Youth from the 'Na Aksa Gyilak'yoo School in Kitsumkalum, B.C., were given a standing ovation after performing their song about the Highway of Tears before the national inquiry into missing and murdered Indigenous women and girls on Wednesday.
The inquiry is holding its second set of community hearings this week in Smithers. The town is midway along the 720-kilometre stretch of Highway 16 known as the Highway of Tears, where Indigenous leaders will tell you more than 40 women and girls have been killed or gone missing since 1969.
"We all know someone who is affected by this highway," Grade 12 student Melynee McDames told commissioner Michèle Audette after the performance.
The musical performance was the first youth engagement of its kind at the inquiry hearings, part of an artistic expression panel that included a discussion with Cree/Métis hip-hop artist Travis Hebert of Mob Bounce.
The youth came well prepared with thoughtful statements on the inspiration behind their song, The Highway, and what they hoped to accomplish.
The song was produced in partnership with the non-profit organization N'we Jinan.
Alyson Guno hoped the tune would raise awareness about those who've gone missing or have been murdered.
"Along the Highway of Tears there is a lot of Aboriginal women out there that experience violence every day and that are missing from along the highway," she said.
"The message I'm trying to send through my work is that it's never safe to hitchhike and that hitchhiking is definitely not worth anything in this whole wide universe," said Grade 10 student Annalee Parker.
"I really want to keep as many people safe as possible."
Audette acknowledged she has heard a lot about the highway and, in particular, the need for better transportation along the route during her time in Smithers. She was warm and personable with the youth sharing thoughts with her.
"You're hope. You're representing hope. And I don't know where you got that strength, but it's telling me that it's possible, and it's there and it's so alive," she said.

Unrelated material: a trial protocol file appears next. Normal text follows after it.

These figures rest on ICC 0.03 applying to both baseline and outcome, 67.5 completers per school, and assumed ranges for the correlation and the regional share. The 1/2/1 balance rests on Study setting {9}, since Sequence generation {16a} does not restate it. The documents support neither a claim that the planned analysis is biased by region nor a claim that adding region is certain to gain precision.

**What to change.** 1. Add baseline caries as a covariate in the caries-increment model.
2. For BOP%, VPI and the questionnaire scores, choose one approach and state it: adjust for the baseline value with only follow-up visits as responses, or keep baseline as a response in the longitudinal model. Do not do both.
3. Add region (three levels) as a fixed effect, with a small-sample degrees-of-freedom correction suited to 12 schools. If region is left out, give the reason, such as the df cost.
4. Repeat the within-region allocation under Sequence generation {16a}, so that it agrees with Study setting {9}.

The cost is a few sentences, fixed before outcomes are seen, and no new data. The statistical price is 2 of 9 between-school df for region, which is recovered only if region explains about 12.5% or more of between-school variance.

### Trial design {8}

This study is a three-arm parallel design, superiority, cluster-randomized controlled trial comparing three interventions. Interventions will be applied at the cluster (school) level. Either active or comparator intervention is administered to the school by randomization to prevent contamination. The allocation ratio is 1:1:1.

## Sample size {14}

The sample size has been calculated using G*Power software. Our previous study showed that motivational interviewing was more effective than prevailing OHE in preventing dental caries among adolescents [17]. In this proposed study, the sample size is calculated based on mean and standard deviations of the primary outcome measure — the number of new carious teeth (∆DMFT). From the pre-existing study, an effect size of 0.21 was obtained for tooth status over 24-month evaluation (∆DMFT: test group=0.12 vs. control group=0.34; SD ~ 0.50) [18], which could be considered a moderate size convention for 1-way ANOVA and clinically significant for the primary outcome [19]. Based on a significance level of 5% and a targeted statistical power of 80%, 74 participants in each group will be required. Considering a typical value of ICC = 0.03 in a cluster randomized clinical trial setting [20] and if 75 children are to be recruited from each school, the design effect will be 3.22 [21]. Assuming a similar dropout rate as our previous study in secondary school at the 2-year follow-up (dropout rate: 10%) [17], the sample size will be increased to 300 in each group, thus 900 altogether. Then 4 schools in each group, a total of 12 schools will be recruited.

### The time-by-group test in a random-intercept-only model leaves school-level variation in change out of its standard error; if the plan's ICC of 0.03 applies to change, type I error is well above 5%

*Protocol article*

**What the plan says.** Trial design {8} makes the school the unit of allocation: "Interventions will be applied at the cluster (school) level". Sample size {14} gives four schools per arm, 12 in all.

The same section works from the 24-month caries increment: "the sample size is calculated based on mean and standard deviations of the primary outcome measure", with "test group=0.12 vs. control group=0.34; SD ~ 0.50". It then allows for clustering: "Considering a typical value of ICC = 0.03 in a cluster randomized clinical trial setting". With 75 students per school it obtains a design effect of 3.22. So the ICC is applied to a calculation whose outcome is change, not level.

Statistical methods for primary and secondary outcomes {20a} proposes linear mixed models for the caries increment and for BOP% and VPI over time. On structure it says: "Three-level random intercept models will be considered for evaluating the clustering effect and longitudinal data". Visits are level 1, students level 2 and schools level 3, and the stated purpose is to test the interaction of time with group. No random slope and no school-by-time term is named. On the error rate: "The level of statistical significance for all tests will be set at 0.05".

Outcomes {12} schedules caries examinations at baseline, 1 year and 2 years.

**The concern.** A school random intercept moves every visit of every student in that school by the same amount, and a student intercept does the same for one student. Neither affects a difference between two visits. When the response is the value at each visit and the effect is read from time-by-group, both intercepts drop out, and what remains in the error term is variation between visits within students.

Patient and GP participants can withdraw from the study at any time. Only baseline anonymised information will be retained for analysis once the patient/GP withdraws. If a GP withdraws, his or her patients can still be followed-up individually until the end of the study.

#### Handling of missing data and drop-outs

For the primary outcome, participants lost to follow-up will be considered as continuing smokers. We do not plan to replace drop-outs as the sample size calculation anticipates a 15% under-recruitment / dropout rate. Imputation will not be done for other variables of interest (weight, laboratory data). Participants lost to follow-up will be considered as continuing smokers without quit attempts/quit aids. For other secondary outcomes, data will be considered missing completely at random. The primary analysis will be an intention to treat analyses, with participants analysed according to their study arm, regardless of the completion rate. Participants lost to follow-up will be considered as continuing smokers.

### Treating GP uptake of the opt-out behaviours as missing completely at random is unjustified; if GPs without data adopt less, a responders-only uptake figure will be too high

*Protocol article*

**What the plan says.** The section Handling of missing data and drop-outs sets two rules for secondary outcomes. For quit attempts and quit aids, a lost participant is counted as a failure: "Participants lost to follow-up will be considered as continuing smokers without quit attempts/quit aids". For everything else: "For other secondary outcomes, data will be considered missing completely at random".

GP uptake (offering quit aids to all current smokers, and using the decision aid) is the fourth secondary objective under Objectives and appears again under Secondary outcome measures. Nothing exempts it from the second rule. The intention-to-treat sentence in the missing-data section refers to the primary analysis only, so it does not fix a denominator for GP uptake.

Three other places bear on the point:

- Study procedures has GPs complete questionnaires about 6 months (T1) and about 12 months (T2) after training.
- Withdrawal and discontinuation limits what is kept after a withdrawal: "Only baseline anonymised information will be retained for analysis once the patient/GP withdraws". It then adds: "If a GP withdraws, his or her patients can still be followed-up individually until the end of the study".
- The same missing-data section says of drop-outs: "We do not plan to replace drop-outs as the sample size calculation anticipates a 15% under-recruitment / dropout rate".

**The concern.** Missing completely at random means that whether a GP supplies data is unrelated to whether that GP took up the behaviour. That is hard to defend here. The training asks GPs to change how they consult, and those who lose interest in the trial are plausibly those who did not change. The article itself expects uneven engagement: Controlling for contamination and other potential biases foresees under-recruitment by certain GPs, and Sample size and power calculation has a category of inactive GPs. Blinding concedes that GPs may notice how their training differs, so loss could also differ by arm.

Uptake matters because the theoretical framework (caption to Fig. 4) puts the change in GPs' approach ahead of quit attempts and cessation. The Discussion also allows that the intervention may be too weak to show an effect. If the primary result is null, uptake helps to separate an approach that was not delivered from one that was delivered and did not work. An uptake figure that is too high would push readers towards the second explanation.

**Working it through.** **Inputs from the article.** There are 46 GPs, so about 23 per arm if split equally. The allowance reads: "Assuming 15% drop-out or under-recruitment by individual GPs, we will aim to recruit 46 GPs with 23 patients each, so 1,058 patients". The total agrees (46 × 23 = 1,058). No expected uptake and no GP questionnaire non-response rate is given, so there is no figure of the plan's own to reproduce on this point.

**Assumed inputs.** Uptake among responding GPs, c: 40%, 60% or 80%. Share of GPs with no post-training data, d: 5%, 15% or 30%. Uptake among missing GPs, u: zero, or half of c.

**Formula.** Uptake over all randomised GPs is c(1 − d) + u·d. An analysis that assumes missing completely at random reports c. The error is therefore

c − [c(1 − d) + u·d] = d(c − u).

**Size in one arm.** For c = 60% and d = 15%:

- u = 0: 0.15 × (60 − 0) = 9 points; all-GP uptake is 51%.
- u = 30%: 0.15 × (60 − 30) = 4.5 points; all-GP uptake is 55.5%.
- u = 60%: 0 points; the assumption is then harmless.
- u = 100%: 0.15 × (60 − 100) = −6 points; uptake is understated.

A combination of hope and fear
Despite their expression of strength, Melynee McDames spoke directly to the fact that most of the women and girls harmed along the highway are Indigenous — and how that often makes her feels afraid, particularly when she thinks about the fact her community and school are close to the highway, and it's a route some of her friends have to take walking home from school.
'Knowing that you have a loved one being transported by a stranger on a highway, let alone the Highway of Tears, is quite scary.' - Melynee McDames, Grade 12 student
"It doesn't take long for something nasty to happen," she said.
"My older sisters used to hitchhike from Kispiox where my family lives, to Terrace, where we also have family. Knowing that you have a loved one being transported by a stranger on a highway, let alone the Highway of Tears, is quite scary."
Maxine Derrick came to the inquiry watch her daughter perform with the group, and said she's impressed with how they're using their voices to get the word out about the highway.
Her 11-year-old is featured in the music video for The Highway, in a fictional scene where she is kidnapped and killed. Derrick said she cries every time she sees the video.
"It's very emotional each time I watch it."
Derrick said she has spoken to her children about the dangers of hitchhiking, but that making the video has made her daughter even more aware of the risks.
"Any time she sees anyone hitchhiking, she yells at them, 'That's not a good idea!'"
When asked what she hopes the inquiry team takes away from the youth's performance and testimony, Derrick said she hopes they realize that the youth are listening and want to take part.
"They are willing to stand with everybody," she said. "Everyone has a voice."
The community hearings in Smithers end Thursday. The inquiry's next stop of this kind will be in Winnipeg, starting Oct. 16.